HOPKINSVILLE, Ky. (CNS) – Science teacher Jane Irwin isn’t often left without words, but the total solar eclipse left her in a quiet reflective mood.
“Awesome. God’s amazing” was the best she could muster after the sun reappeared from behind the moon after totality Aug. 21.
Irwin was among about 50 people gathered at Sts. Peter and Paul Parish in Hopkinsville, the town near the point of maximum eclipse.
Joining her was one of her students, Tim Sunderhaus, eight, a third-grader at the parish school. He was accompanied by brothers Luke, 12, in seventh grade, and Peter, 10, in fifth grade, and father Todd. Luke called the eclipse an amazing sight.
He found the sun’s corona – the intensely hot outer atmosphere visible from Earth only during a total eclipse – most interesting to observe. “I was thinking it finally happened because people have been talking about it for such a long time,” he told Catholic News Service.
Cheers and whistles erupted in the parish parking lot where viewers had gathered as darkness approached and the corona appeared around a black hole. Three bright red prominences appeared along the right edge of the sun during totality.
People called out the planets as they appeared. First there was bright Venus to the west of the sun and then Mercury very close to eastern limb of the star. Crickets began chirping, thinking night was approaching. The air cooled several degrees as the moon’s shadow deepened.
The entire event was impressive for Franciscan Father Richard Goodin, vocation director for his order’s St. John the Baptist Province based in Cincinnati. The Kentucky native drove from Cincinnati overnight to see the eclipse after a redeye flight from Las Vegas where he preached at Masses making a mission appeal.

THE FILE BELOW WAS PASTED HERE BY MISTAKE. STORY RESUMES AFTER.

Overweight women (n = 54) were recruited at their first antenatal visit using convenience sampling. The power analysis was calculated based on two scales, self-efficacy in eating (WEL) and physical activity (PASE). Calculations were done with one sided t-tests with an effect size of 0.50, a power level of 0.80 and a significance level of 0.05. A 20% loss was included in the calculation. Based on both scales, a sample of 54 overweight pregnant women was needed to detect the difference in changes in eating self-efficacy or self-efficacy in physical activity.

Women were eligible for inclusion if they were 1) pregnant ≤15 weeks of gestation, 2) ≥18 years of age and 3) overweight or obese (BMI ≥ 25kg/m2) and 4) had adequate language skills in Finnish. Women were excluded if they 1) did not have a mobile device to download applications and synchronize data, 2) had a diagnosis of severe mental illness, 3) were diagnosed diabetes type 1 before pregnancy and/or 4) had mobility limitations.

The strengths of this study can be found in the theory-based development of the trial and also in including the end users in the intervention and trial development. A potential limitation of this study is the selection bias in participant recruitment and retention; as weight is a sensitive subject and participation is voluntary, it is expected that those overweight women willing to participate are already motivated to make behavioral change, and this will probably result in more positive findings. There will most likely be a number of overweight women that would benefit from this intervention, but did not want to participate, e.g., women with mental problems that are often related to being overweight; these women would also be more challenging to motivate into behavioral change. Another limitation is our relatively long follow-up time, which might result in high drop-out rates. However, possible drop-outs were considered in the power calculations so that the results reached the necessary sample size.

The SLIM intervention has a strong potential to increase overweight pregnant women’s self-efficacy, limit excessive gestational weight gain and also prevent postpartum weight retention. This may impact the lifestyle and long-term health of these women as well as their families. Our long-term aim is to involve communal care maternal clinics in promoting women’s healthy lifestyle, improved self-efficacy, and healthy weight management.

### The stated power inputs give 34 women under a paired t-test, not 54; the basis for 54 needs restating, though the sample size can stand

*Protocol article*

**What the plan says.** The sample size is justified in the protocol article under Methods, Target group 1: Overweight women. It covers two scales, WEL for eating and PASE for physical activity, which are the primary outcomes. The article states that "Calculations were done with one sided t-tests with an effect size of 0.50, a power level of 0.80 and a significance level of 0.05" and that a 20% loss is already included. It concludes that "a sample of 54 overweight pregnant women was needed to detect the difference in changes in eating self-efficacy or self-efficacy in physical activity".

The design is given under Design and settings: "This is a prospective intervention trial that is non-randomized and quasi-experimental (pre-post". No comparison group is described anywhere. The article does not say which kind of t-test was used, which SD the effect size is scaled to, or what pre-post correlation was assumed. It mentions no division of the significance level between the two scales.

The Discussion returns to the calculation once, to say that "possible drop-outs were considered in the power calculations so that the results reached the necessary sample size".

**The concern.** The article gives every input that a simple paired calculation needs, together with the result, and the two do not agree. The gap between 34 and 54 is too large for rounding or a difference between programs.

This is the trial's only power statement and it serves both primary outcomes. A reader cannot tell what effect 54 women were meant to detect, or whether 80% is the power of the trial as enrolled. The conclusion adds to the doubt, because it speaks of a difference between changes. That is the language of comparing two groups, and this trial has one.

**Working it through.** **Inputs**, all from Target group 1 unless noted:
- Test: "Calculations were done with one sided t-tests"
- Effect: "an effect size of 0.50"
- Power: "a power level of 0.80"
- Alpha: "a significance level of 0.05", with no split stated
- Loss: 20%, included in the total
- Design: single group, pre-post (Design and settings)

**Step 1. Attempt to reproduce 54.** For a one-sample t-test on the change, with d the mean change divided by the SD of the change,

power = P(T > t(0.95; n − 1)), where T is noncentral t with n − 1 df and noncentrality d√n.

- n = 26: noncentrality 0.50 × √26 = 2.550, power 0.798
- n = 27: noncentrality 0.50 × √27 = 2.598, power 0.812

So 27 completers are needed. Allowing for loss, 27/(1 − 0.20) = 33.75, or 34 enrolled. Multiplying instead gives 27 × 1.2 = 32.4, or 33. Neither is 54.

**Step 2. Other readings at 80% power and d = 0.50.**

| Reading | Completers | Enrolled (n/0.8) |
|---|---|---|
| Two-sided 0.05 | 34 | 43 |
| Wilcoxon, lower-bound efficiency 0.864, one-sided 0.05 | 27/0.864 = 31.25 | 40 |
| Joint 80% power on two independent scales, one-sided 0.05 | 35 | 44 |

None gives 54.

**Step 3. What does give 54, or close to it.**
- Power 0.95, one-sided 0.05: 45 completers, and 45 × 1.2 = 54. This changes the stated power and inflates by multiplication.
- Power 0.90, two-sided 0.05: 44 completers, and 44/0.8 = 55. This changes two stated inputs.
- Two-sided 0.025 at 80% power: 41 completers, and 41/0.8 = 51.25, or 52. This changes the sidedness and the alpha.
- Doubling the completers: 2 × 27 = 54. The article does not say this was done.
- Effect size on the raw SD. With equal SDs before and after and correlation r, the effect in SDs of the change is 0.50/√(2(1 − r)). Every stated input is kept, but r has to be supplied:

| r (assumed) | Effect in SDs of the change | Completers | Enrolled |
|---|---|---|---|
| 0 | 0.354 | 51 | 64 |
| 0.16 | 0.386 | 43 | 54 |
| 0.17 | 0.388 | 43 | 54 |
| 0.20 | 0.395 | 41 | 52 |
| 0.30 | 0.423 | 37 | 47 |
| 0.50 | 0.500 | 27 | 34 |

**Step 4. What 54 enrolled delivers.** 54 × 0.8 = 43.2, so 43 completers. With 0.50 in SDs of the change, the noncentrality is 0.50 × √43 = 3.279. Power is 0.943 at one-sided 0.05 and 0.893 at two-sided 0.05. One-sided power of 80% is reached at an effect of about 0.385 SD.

“This is a once in a lifetime opportunity. I like to brag I’m all things Kentucky,” he said as a blue University of Kentucky cap shielded his bearded face from the hot sun. “What better and more fitting place for this to be than in Kentucky?”
Hopkinsville officials and business owners had worked for nearly two years to capitalize on the eclipse. They billed their town as “Eclipseville.” Located near the point of maximum eclipse, the city of 33,000 wanted to showcase its friendliness and the quality of life it offers in largely agricultural Christian County.
Eclipse chasers started arriving Aug. 18 and by the morning of the event traffic crawled along city streets.
Some of those travelers made their way to a field the parish owns across the street from the church. Spots were going for $10. Some stayed overnight, camping in tents or in the back of their vehicle.